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In the Limelight: November 2022

      This month’s feature highlights three articles that appear in the current issue of Mayo Clinic Proceedings. These articles are also featured on the Mayo Clinic Proceedings’ YouTube Channel (https://youtu.be/UElWmE3Nf90).

      All Plant-Based Diets Are Not Created Equal In Conferring Health Benefits

      Dietary constituents are broadly classified into animal-derived and plant-based foods, and substantial and mounting epidemiologic evidence indicates that consumption of the latter compared with the former are associated with health benefits and lower mortality. But do all plant-derived dietary constituents uniformly and unerringly confer such health benefits? In the present issue of Mayo Clinic Proceedings, Delgado-Velandia et al addressed this question in a study involving almost 12,000 individuals broadly representative of the adult Spanish population, and who were followed for approximately 10 years after their recruitment between 2008 to 2010. These individuals were participants in the prospective cohort “Study on Nutrition and Cardiovascular Risk in Spain (ENRICA).” To assess the effects of the composition of plant-based diets, the authors used the previously introduced distinction between healthy plant-based diets (vegetables, fruits, whole grains, legumes, olive oil) and unhealthy plant-based diets (refined grains, potatoes, fruit juices, sugar-enriched beverages, and desserts). Dietary intake was assessed by a validated diet history and, based on 18 major food groups, scores were obtained for a healthy plant-based diet (hPDI) or an unhealthy plant-based diet (uPDI). The data demonstrate that all-cause mortality and cardiovascular (CV)-related mortality were decreased by 14% and 37%, respectively, for each 10-point increase in hPDI. Notably, no significant associations were discerned for uPDI either with all-cause mortality or CV-related mortality. Other relevant findings in this study are that consumption of animal-derived foods and fruit juices were associated with higher risk of CV-related mortality, consumption of vegetable oils was attended by lower risk of all-cause mortality, and the Mediterranean diet score, like hPDI, was generally associated with lower all-cause and CV-related mortality. To explain the health benefits of healthy plant-based diets, the authors suggest that the antioxidant and anti-inflammatory effects of many components of these diets underlie the accompanying reduced risk of all-cause mortality and CV-related mortality. This important study of Delgado-Velandia et al indicates that the health benefits of plant-based diets are not invariantly derived from such food groupings, but rather from specific plant-based dietary components. The well-accepted adage “we are what we eat,” would thus underscore the wisdom and importance of diets rich in vegetables, legumes, whole grains, fruits, nuts, and vegetable oil.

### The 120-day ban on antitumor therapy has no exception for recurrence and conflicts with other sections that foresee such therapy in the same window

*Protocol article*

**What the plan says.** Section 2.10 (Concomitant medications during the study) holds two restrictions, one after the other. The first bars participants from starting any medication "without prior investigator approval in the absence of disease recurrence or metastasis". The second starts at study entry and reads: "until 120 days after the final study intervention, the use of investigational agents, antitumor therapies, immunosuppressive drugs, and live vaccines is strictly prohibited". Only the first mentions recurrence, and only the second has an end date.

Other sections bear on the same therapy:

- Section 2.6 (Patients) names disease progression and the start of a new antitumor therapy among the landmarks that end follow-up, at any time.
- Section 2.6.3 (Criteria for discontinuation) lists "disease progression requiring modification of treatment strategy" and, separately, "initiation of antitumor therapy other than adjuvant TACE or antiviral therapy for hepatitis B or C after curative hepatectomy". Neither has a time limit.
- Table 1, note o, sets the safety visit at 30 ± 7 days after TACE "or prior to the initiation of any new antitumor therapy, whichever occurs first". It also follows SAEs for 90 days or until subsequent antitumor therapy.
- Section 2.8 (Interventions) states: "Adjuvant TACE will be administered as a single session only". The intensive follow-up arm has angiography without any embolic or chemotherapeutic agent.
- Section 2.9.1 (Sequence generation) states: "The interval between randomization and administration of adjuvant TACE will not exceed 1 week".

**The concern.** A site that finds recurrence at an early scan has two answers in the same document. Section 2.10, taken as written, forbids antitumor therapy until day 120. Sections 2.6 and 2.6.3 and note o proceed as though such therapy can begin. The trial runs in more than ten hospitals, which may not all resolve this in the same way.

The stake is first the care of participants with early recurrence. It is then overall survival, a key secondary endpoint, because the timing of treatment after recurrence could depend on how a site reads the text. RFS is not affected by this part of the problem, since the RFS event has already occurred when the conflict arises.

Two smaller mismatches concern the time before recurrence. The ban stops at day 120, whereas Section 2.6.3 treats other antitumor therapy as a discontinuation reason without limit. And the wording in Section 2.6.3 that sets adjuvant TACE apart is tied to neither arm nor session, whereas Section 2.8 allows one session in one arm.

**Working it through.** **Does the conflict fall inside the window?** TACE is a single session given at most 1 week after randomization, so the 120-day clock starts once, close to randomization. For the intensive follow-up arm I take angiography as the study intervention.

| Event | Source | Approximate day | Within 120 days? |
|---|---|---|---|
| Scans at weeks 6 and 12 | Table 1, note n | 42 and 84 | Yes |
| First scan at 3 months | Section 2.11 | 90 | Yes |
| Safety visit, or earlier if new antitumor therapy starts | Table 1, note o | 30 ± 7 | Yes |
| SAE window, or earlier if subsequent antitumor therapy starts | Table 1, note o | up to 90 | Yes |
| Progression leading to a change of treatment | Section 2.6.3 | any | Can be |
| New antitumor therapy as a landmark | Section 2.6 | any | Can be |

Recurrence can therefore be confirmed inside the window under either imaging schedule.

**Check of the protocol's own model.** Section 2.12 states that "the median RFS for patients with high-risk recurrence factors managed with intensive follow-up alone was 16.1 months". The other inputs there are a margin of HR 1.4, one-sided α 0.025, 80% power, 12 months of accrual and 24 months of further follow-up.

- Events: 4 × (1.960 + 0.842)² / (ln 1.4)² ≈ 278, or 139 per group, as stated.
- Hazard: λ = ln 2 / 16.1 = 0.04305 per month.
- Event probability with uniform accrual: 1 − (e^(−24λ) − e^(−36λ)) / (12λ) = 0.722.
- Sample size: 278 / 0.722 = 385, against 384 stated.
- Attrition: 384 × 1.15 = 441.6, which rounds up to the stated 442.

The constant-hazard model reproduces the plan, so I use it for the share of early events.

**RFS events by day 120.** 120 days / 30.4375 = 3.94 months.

Delgado-Velandia M, Maroto J, Ortolá R, García-Esquinas E, Rodríguez-Artalejo F, Sotos-Prieto. Plant-based diets and all-cause and cardiovascular mortality in a nationwide cohort in Spain: the ENRICA Study. Mayo Clin Proc. 2022;97(11):2005-2015. doi.org/10.1016/j.mayocp.22.06.008

      Retarding CKD Progression by Optimizing the Dosing of ACEi/ARBs